Dempsey’s ‘Acting’ Career Ends as Centcom Turns Over to Petraeus
By Jim Garamone
American Forces Press Service
MACDILL AIR FORCE BASE, Fla., Oct. 31, 2008 Army Lt. Gen. Martin E. Dempsey’s “acting” career is over.
Dempsey turned over command of U.S. Central Command to Army Gen. David H. Petraeus during a sun-drenched ceremony at Memorial Field here today.
As CentCom’s deputy commander, Dempsey took over as acting commander following the retirement of Navy Adm. William J. Fallon in March. He will receive his fourth star and assume command of the U.S. Army Training and Doctrine Command at Fort Monroe, Va., and was succeeded today as CentCom’s deputy commander by Marine Corps Lt. Gen. John R. Allen.
Dempsey paid tribute to the more than 250,000 American servicemembers and civilians serving in the command, which stretches from Kazakhstan to Egypt and includes two wars in Iraq and Afghanistan. He said they are “far from home, often in harm’s way, uncomplaining; representing both the resolve and compassion of this great nation.”
“As a nation,” he said, “we have been blessed by their service, and I have been blessed to be part of their team.”
The area the command covers presents the United States with challenges that sometimes seem unsolvable, he said. “Yet it offers us opportunities to solve many, and perhaps even most, of the world’s perplexing problems,” he said.
While the vast majority of people in the region have aspirations much like those of Americans, violent extremists in the region have declared war on the American way of life, Dempsey said.
“And so, CentCom is a command at war,” he said. “It is also a command committed to promoting peace. We relentlessly pursue our enemies while simultaneously conducting disaster relief, training with our coalition and regional partners and protecting the global commons at sea and in the air.
“There is always an honest day’s work to be done at U.S. Central Command,” he said.
The command’s trademarks are teamwork, partnership, sacrifice and resolve, Dempsey said. “CentCom is a team of teams,” he said. The command teams with other nations, other agencies and – at home – with Tampa, he noted.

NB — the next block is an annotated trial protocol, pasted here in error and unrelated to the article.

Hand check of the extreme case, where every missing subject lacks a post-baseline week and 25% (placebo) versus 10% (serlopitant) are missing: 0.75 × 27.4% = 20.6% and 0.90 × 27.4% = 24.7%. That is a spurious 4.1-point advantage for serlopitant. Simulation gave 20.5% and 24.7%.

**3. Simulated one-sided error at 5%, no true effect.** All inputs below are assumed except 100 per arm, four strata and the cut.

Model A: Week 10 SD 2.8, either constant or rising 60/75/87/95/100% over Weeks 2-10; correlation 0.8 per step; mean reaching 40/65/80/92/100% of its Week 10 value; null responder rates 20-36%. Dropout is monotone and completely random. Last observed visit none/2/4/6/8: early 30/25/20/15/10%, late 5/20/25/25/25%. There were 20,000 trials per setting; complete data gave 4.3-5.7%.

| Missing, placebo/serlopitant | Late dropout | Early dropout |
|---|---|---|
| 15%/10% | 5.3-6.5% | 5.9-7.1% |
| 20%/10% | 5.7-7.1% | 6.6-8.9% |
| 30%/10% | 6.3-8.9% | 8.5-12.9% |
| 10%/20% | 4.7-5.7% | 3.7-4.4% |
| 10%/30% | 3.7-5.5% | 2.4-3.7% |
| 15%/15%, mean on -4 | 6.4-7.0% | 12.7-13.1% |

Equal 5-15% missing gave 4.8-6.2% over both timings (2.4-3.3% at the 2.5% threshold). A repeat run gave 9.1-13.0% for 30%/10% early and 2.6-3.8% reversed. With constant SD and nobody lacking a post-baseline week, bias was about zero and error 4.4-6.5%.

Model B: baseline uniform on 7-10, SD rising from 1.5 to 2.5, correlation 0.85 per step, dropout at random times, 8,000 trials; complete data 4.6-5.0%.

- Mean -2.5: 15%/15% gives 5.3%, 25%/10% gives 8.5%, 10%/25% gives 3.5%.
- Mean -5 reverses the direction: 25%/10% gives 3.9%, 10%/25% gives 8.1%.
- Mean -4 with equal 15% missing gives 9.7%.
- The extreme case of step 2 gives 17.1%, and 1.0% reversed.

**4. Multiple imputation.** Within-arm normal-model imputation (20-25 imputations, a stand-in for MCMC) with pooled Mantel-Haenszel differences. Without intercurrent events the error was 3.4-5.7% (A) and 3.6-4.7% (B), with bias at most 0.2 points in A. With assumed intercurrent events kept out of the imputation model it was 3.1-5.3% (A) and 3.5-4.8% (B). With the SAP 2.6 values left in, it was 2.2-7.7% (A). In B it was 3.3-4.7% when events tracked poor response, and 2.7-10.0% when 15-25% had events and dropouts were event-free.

“Most of what gets done well in our government gets done through the trust and confidence that comes with partnership,” Dempsey said. “As partners, we demonstrate every day that in matters of security, the whole really is stronger than the sum of its parts.”
The men and women of CentCom “understand that there are things in this world – like freedom – worth the sacrifice necessary to achieve and then preserve them,” the general said.
Dempsey described visiting Afghanistan’s border with Pakistan in December and speaking with the U.S. leader about his 20-man detachment’s fight against 50 or 60 Taliban the night before.
“There were several inches of snow on the ground,” he said. “The troopers were living in sandbagged metal containers at 8,000 feet and most of their supplies had to be brought in by helicopter because the road network had been mined by the Taliban – a tough and important mission being performed superbly by a tough group of soldiers.”
Those soldiers and their fellow servicemembers around the region are brave and proud, and they accept the sacrifices America’s asks of them, Dempsey said.
“I’ll tell you one other thing: Nobody is getting through that pass … or through any other outpost where young Americans stand watch for our freedom,” he said.
Petraeus thanked Dempsey for his service as acting commander and said he is ready for the challenges presented by the region.
“Indeed, from transnational extremist organizations and industrial strength insurgencies, to weapons proliferation, a rise in piracy and persistent ethno-sectarian conflict, the CentCom area contains innumerable challenges,” Petraeus said.
And the solutions to these challenges require comprehensive approaches that employ the whole of the U.S. government’s capabilities, he said, and close coordination with host country and coalition governments and security forces.
“This is necessary not just to resolve pressing short-term issues but to address – over time – the underlying conditions that give rise to such serious security challenges,” he said.
The road ahead will be tough, but the mission must be accomplished, Petraeus said.
“It’s clear that in the months and years ahead, a great deal of responsibility will continue to rest on the shoulders of the wonderful men and women of the coalition countries serving in harm’s way in the Central Command area of responsibility, and it is an honor to serve with them again,” he said.